Supplementing with Iron - Is Iron Important for Sports Athletes?

Iron Supplement

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Iron plays a major role in physiological processes, many of which are important for muscle growth. However, supplementation is needed only if you have below-normal iron levels in your blood or have abnormal hemoglobin status. If you're excessively fatigued, train frequently and aren't eating a sound diet, consider asking your doctor to check your blood. That's the only way to confirm an iron deficiency.

Iron is widely distributed in food and is found in two forms: heme & nonheme. Heme iron is obtained by eating beef, fish and poultry. Nonheme iron is found in plant foods like nuts, fruits, vegetables, grains, and also in animal sources. In addition to the foods mentioned above, several commercial items, such as boxed cereals, flour and many macaroni products, are fortified with this important mineral.

Iron is a major component of hemoglobin (red blood cells) and myoglobin (an oxygen-carrying protein found in muscle). It allows the transport of oxygen to tissues, the temporary storage of oxygen within tissues, and it assists in the transport of electrons through the chain of oxidative reactions that helps produce adenosine triphosphate (ATP). All of these processes are essential for life and for optimal muscle function.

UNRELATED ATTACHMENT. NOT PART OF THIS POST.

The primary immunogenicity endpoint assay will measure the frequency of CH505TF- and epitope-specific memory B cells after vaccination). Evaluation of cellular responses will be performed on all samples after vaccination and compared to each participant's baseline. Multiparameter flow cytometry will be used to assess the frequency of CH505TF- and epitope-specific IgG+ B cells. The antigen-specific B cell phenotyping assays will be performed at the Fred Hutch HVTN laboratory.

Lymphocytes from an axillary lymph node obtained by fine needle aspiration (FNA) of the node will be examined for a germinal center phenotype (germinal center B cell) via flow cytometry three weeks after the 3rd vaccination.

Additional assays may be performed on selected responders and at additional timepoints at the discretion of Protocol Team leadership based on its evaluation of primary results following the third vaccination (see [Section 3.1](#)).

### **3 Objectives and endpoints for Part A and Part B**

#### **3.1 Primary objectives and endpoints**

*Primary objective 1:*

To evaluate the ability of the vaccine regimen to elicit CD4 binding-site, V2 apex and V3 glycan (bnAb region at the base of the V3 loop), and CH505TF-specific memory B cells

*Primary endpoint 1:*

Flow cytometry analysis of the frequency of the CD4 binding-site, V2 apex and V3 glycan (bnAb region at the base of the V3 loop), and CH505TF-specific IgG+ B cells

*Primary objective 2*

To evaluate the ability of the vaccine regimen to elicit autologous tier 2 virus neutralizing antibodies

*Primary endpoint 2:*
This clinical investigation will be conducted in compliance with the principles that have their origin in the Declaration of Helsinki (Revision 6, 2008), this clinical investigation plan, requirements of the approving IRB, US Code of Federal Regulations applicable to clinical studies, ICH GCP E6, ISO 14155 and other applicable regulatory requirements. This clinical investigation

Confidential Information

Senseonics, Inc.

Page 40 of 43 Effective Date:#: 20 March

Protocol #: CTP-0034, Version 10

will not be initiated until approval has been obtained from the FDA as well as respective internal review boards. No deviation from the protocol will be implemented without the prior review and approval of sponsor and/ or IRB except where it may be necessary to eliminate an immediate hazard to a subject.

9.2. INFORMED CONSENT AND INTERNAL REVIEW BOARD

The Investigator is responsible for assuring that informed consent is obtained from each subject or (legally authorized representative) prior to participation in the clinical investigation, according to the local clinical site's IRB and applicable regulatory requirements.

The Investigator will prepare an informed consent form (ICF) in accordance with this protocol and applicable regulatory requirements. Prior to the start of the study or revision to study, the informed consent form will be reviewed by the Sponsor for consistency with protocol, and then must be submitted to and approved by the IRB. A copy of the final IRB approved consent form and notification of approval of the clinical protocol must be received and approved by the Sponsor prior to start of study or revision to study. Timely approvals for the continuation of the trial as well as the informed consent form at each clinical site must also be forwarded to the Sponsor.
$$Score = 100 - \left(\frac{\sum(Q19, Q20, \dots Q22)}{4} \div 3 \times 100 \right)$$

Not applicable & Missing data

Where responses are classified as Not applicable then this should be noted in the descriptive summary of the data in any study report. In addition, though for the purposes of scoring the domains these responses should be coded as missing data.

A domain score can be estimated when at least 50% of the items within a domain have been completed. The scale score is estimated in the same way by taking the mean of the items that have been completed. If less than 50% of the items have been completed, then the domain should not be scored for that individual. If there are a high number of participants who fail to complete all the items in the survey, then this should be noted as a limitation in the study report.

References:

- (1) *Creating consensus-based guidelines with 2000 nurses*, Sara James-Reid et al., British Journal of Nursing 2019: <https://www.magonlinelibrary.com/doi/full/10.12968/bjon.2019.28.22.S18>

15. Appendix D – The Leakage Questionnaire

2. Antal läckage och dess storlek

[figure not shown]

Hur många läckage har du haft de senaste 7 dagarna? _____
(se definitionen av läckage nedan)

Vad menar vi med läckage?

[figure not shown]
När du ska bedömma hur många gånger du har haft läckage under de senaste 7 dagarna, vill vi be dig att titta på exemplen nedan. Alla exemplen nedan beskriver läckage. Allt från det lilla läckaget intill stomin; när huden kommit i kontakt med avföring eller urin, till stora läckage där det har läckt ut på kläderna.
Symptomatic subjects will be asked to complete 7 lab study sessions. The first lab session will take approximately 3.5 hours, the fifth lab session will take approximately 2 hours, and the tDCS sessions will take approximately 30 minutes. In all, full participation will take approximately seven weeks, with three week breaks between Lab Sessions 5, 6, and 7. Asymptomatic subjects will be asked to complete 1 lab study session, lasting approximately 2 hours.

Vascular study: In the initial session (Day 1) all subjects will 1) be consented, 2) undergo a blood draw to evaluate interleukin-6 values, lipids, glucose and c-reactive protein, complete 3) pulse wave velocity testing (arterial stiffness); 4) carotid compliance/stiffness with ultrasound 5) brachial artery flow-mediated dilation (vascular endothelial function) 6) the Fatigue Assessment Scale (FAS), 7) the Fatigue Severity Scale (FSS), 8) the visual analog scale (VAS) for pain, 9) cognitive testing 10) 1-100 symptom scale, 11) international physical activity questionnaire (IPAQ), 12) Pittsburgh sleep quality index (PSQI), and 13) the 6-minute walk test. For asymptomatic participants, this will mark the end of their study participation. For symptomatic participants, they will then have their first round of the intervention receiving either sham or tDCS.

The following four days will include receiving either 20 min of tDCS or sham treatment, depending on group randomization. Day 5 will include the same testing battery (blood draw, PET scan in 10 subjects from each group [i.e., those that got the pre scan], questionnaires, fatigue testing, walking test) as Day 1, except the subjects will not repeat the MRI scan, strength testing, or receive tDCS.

Epidemiological studies (research using large populations) on athletes have shown iron deficiency and abnormal hemoglobin levels to be rare. Little attention has been paid to bodybuilders regarding this question. However, iron deficiency has never been demonstrated to be a problem among them, presumably because bodybuilders consume large amounts of iron-rich meat. Those most likely to have problems in this area, due to very stressful training programs and poor dietary habits, are female endurance athletes such as cross country runners and marathoners. The menstrual cycle may also play a role.

If you follow the nutrition advice in fitFLEX, you should be getting plenty of iron. Make sure to eat plenty of lean protein sources, like beef, for heme iron and plenty of leafy green vegetables for nonheme.

If you want to supplement, a multivitamin / mineral is the way to go. They're cheap and cover all bases in case your food intake is lacking. It will also cover you if your body is needy for more of a certain nutrient due to training-induced stress. As far as going above the recommended daily allowance for iron (12 milligrams [mg] for teenage males, 15 mg for adult females and 10 mg for adult males), I wouldn't recommend it. High dosages of iron can be toxic and offer no performance-enhancing effects.

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